Despite tough times though, consumers are not prepared to go back on their principles, rather they want "value, but not at the expense of values". King cited Sainsbury sales of higher welfare chicken, which now account for 33% of all chicken sold compared with 14% in 2006. And sales have accelerated, even as the credit crunch bites harder. Free range egg sales also continue to grow. Apparently animal welfare issues are the second highest in his postbag, the top issue being palm oil and concerns about destruction of the rain forests and the creatures who dwell there.

The premium market continues to grow, but not all bits of it. Fair Trade still sells well, as does food with higher quality ingredients, and higher welfare products. But organic is struggling, in King's view because consumers are increasingly questioning whether the premium charged is justified, and because the sector has "lost sight of its roots", straying away from core basic foods into fringe activities.

Mindful of his audience and its farming connections, Justin King devoted a section of his speech to British farming.

Justin King had a blunt message to farmers. Basically, there are still too many substandard operators who drag the returns down for everyone else. On the plus side, Sainsbury are prepared to pay a premium to farmers who deliver certain standards, this is the case on milk now, and they are working on a similar scheme for beef and sheep.

He feels British farmers are still too production focussed, and not concerned enough about consumers and what they want. Whilst consumers do like to buy British when it represents the best in quality and freshness, they are very happy to buy from abroad, especially from the developing world. In a nutshell, Sainsbury has no intention of confining itself to purchasing only British food.

A few days after the lecture, Sainsbury posted a good set of financial results for the first half of 2008. Recent TNS market research data showed their market share to be holding up pretty well against the onslaught from the cheaper end of the grocery trade, and doing better than Tesco. Sainsbury seems to be steering a sound course through difficult times.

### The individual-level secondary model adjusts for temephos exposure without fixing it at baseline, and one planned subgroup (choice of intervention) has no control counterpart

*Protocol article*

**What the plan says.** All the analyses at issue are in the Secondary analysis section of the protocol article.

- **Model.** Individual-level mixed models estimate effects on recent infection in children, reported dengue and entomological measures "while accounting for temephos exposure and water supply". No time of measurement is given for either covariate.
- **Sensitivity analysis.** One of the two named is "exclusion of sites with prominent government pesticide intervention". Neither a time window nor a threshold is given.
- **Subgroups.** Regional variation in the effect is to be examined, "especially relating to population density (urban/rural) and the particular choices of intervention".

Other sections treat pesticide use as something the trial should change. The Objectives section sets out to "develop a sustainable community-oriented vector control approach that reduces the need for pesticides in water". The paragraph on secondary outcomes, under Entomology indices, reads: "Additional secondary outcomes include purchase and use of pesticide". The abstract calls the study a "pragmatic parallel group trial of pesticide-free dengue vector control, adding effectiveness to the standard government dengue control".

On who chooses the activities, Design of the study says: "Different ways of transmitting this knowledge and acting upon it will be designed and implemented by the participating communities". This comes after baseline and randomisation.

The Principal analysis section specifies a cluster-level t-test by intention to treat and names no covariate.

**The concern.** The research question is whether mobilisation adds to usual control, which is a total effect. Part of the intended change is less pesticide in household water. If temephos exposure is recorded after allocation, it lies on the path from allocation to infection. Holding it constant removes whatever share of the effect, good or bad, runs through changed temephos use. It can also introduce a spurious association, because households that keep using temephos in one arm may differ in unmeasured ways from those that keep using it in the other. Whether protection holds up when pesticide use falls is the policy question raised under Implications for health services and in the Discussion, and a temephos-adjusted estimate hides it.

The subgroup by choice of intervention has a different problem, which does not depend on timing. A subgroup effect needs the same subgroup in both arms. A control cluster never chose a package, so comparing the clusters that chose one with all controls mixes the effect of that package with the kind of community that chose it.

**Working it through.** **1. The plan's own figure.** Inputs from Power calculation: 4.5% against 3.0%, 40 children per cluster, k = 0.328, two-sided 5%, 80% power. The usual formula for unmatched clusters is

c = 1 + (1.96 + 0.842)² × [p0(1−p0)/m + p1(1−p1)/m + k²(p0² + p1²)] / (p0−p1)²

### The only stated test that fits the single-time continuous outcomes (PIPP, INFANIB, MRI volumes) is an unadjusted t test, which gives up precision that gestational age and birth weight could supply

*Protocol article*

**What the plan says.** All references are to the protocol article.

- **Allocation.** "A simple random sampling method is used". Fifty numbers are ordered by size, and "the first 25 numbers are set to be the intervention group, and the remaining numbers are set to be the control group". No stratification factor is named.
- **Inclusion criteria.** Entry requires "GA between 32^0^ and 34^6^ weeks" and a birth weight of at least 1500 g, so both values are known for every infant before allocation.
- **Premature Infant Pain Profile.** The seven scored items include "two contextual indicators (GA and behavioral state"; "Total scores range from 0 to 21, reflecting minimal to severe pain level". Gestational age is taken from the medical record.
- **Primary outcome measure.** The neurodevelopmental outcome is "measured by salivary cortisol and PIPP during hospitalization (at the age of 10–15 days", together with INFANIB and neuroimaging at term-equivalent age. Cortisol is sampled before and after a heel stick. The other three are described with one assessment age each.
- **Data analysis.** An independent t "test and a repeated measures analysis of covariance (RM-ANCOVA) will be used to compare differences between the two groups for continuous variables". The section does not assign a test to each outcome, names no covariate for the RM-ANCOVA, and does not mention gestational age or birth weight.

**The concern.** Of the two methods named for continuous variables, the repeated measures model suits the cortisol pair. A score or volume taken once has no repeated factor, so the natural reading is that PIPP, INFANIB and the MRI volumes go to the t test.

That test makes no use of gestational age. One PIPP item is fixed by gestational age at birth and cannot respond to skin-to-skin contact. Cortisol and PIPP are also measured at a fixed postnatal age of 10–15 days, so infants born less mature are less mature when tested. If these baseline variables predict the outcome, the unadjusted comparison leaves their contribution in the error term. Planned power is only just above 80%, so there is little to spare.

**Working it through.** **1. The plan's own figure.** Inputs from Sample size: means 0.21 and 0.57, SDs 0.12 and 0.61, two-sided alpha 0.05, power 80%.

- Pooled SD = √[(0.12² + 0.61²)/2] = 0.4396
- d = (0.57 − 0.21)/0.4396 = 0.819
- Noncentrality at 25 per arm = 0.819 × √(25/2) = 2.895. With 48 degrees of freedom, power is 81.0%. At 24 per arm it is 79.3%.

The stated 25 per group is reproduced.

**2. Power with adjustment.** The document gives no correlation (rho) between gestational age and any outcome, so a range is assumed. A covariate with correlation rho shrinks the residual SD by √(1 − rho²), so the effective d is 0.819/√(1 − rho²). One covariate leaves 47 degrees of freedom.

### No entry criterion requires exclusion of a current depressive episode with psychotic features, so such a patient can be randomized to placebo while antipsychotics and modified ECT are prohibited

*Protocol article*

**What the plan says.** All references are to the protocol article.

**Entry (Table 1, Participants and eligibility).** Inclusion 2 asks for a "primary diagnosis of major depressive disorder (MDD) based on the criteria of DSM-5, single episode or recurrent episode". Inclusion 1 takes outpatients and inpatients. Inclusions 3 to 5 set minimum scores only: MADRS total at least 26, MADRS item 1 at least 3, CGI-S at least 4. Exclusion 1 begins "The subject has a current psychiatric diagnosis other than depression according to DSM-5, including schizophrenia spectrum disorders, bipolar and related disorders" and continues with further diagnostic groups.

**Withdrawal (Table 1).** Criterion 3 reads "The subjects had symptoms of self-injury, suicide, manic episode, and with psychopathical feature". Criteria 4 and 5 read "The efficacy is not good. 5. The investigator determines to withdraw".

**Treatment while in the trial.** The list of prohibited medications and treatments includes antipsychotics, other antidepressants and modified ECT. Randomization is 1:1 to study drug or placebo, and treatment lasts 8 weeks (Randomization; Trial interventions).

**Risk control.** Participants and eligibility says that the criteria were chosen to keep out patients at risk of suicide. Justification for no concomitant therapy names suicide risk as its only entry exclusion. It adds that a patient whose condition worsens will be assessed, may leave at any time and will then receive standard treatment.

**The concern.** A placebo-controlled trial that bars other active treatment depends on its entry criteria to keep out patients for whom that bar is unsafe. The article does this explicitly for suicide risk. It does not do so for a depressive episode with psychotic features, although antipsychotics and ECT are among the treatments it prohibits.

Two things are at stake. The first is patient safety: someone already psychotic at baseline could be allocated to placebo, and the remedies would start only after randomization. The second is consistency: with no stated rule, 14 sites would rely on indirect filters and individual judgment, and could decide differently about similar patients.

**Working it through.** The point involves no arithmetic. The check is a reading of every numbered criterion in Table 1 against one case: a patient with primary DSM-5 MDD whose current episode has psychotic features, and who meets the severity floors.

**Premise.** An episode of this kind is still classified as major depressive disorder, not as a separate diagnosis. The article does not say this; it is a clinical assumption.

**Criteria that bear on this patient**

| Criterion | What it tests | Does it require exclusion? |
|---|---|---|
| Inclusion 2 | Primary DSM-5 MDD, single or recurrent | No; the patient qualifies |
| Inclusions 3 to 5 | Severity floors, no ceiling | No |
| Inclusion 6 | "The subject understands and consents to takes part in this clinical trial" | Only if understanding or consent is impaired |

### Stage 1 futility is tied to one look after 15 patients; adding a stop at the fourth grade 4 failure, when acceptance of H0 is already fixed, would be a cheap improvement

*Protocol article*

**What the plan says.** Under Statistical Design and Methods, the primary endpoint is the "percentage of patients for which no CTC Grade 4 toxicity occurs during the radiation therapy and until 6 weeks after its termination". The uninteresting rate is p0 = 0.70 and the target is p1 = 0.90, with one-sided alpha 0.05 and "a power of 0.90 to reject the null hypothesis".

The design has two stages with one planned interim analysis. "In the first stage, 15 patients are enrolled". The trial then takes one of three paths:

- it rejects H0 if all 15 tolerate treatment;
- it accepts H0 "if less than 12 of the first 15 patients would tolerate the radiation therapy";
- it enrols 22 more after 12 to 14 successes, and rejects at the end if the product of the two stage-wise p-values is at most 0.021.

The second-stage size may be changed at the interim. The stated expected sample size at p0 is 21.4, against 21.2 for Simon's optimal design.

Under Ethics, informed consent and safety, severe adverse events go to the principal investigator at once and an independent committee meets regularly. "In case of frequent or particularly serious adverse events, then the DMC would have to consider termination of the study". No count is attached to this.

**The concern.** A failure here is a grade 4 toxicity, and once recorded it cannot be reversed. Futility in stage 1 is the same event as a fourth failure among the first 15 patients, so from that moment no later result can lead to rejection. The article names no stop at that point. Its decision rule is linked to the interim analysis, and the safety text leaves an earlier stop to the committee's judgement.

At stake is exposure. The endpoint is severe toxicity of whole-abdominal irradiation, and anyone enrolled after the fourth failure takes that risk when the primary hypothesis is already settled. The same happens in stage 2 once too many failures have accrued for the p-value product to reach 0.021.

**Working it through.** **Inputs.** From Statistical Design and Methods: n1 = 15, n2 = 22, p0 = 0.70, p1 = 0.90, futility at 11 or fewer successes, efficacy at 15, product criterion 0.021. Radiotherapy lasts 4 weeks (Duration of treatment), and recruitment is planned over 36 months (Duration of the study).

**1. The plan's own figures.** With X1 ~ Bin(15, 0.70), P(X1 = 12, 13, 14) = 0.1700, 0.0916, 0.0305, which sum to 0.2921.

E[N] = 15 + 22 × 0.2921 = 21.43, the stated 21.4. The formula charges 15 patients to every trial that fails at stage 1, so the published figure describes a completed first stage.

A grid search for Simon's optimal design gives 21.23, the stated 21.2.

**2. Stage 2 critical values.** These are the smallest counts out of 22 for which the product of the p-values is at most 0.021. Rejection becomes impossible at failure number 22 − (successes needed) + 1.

Monday, 3 November 2008

Masterchef's John Torode Talks about Chefs and Farmers

John Torode, restaurant owner, president of the Royal Agricultural Society of England, and co-presenter of BBC's Masterchef, strode on to the stage at last week's English Food and Farming Partnerships conference to deliver a speech entitled "Why chefs care about farmers."

Sporting half an inch of stubble, a black velvet jacket, and scuffed brown boots he came across as the self-proclaimed opinionated Aussie he clearly is. But he's got some interesting comments to make, not least because insight into what makes the catering trade tick is so much more difficult to find compared with grocery where the big players update performance at least twice a year.

Torode runs Smiths of Smithfield in the city of London, and remains convinced that the main reason for his restaurant's success is that he really understands what is important to his customers. He reckons that, despite financial pressures, consumers still care about where their food comes from and how it has been produced, and that this is true for eating out as much as eating at home. In his view animal welfare and food miles come top of the ethical worry list, but that there is also a growing wish to eat more healthily and more simply.

However, he stressed that consumers are no longer prepared to spend silly money on eating out, rather they are searching ever more intensively for quality and consistency, and want to feel that their meal was good value for the price charged.

He talked about the importance of strong brands and building trust in whatever is being offered, feeling that consumers will return time and again to brands they can trust. He also mentioned the importance of telling people about why a particular product is different and special.

Torode talked about his own relationships with farmers. He said he knows them all, having personally scoured the length and breadth of Britain to get farmers willing to supply the quality he requires, and that the farmer's name is printed on the menu.

His one surprise as he set up Smiths was how few farmers could be bothered to work with him, but acknowledges that many can be put off by how complicated and costly it can be to get products to restaurants in the right quantities at the right time, and that one solution is to build a network of several farmers supplying the same area so that costs can be shared.

Perhaps the most striking thing about John Torode's talk is how similar the issues and opportunities are, whichever business you might be in. In the end, success comes from understanding what customers want, strong brands, great quality and asking a fair price for the product on offer.